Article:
A survey of patients in an emergency department found that most do not accurately understand the radiation dose associated with various imaging studies: Standard X-rays use a negligible amount of radiation; CT scans and nuclear imaging use the most. Only 14% of those surveyed said that CT scans use more radiation than chest X-rays. Less than one-quarter accurately said that MRIs do not use radiation at all. A separate survey found that even medical providers do not always fully understand radiation exposure and risk.
Another reason it is hard to move away from shielding is that it is a deeply engrained practice for both patients and providers. “Provider education has always been based on the ALARA principle — as low as reasonably achievable — using time, distance, and shielding to minimize the radiation dose,” says O’Riorden. Patients have come to expect it, too.
Shielding reproductive organs and fetuses became the norm in the mid-1900s because experts worried that radiation-induced genetic mutations in sperm or eggs could be passed on to a patient’s future children. It’s worth noting that hereditary mutations due to radiation exposure have never been clinically documented. The federal government issued regulations in the 1970s recommending shielding, solidifying the practice. (The Food and Drug Administration is considering revising these regulations later this year.)
These recommendations and conversations leave out an important stakeholder: dentists. About half of the X-rays completed in the U.S. each year are done in dentists’ offices, not doctors’ offices. Shielding is less likely to interfere with a dental X-ray, or even be necessary for it. It seems logical that dentists would be willing to adopt new guidelines about shielding, but they were left out of the push to change the status quo. That was a huge oversight. (In the United Kingdom, dentists have been asked to cease “the widespread practice of applying patient contact shielding.”) If U.S. dentists continue to shield their patients while doctors don’t, there is potential for considerable confusion among patients.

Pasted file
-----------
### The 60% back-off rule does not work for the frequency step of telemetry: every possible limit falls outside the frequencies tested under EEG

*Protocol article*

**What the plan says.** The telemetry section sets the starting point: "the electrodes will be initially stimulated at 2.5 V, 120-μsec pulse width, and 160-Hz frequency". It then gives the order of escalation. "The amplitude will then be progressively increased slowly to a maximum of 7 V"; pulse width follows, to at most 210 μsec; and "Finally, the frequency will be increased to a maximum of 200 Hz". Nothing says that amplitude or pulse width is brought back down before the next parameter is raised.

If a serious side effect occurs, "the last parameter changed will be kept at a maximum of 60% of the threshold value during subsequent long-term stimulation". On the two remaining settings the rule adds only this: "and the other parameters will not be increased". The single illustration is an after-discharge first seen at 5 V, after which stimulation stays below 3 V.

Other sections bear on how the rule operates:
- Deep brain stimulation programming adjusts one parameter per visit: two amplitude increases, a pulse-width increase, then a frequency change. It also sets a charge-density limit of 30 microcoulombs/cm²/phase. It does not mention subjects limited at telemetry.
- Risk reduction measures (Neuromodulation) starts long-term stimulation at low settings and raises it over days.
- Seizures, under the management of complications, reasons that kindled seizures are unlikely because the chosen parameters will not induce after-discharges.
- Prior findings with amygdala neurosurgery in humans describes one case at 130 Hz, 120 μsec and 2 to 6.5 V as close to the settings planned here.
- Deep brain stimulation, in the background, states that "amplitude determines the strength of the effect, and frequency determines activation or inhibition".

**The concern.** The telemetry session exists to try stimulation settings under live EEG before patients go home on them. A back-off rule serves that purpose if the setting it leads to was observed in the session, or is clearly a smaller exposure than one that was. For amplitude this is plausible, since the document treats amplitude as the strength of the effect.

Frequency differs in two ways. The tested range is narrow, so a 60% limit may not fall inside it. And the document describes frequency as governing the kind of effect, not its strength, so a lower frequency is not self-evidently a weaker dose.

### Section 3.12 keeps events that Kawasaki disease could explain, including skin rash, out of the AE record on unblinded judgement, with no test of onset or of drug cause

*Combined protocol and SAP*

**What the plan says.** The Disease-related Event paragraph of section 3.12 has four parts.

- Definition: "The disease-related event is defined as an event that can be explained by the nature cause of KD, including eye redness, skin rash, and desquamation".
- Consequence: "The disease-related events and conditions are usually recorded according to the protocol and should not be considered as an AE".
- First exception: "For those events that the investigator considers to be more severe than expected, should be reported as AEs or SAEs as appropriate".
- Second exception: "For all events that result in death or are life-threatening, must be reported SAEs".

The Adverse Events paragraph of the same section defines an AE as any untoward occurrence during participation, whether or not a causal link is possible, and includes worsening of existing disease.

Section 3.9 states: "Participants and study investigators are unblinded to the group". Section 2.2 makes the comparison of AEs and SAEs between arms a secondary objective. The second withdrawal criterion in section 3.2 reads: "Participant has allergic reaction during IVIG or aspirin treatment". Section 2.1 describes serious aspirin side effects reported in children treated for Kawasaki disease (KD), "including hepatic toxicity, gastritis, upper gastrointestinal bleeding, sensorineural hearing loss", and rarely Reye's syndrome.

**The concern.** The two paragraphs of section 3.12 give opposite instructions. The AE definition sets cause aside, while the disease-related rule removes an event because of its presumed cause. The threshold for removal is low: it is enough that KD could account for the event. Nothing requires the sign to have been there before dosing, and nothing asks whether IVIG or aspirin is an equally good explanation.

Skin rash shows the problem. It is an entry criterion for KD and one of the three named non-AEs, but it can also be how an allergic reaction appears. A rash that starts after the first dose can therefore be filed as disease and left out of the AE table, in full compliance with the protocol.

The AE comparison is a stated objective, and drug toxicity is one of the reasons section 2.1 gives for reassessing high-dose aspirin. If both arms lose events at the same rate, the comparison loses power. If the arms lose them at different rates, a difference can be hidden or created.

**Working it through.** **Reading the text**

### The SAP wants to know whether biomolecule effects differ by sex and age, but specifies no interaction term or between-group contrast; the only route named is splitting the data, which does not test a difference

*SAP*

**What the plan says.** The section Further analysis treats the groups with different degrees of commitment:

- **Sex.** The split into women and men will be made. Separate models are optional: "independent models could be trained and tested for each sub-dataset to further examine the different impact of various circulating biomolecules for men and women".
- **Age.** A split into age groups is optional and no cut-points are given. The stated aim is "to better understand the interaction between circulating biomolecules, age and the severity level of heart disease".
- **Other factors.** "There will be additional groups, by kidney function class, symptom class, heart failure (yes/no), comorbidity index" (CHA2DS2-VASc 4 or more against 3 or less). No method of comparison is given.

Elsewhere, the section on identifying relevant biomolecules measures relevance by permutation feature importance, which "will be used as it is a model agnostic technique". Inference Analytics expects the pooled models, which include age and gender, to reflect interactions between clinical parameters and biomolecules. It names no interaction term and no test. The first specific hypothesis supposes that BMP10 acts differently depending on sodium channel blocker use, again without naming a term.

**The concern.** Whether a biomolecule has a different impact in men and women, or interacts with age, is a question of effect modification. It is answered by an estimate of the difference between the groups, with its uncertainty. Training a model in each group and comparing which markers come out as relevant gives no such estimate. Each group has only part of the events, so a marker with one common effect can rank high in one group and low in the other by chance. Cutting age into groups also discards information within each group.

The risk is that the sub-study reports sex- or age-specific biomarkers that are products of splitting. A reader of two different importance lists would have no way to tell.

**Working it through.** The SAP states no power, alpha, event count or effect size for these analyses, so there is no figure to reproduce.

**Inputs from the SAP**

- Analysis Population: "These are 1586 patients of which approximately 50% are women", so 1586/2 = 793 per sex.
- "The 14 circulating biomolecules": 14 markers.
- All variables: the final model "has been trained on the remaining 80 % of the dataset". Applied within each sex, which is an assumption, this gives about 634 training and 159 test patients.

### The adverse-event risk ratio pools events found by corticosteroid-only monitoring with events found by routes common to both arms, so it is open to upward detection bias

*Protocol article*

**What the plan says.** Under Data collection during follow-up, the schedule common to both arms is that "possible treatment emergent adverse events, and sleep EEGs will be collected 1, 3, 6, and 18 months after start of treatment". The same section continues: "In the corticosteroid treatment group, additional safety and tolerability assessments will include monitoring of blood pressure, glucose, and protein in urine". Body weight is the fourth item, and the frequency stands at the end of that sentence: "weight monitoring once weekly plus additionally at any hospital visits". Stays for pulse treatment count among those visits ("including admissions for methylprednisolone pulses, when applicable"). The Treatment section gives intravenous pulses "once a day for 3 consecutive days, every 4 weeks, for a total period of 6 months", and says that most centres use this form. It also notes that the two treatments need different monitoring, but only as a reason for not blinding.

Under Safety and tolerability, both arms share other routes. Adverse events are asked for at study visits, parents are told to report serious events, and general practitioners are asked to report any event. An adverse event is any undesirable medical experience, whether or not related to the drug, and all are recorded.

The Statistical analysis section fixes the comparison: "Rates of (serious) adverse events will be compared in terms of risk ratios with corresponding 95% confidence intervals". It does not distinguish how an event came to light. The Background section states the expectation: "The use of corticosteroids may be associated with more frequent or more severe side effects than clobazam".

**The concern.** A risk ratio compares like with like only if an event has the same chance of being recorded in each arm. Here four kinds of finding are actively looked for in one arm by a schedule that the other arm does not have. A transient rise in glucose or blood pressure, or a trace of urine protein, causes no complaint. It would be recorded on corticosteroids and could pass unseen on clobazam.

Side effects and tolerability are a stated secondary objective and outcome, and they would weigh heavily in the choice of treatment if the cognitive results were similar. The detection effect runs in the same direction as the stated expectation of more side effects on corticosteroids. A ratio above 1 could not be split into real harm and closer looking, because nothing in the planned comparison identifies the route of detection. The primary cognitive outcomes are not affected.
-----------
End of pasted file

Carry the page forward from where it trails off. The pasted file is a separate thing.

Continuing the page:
Radiation exposure is an example of the risk/benefit trade-off we make with every decision. When imaging studies that use radiation are clinically appropriate, the benefits far outweigh the risks and shielding does little to mitigate those risks. “When it comes to patient safety and radiation risk, it is very important — yet difficult — to not let emotions and fear overrule an unbiased evaluation of available data,” says Marsh.
Fear and tradition are powerful forces that often work against change. Aligning current guidelines with the growing evidence that suggests shielding is not protective will take buy-in from both providers and patients. But to earn that, we must focus first on conversations that address the engrained fear of medical radiation and misunderstanding about it.
Elsa Pearson is a senior policy analyst at Boston University School of Public Health.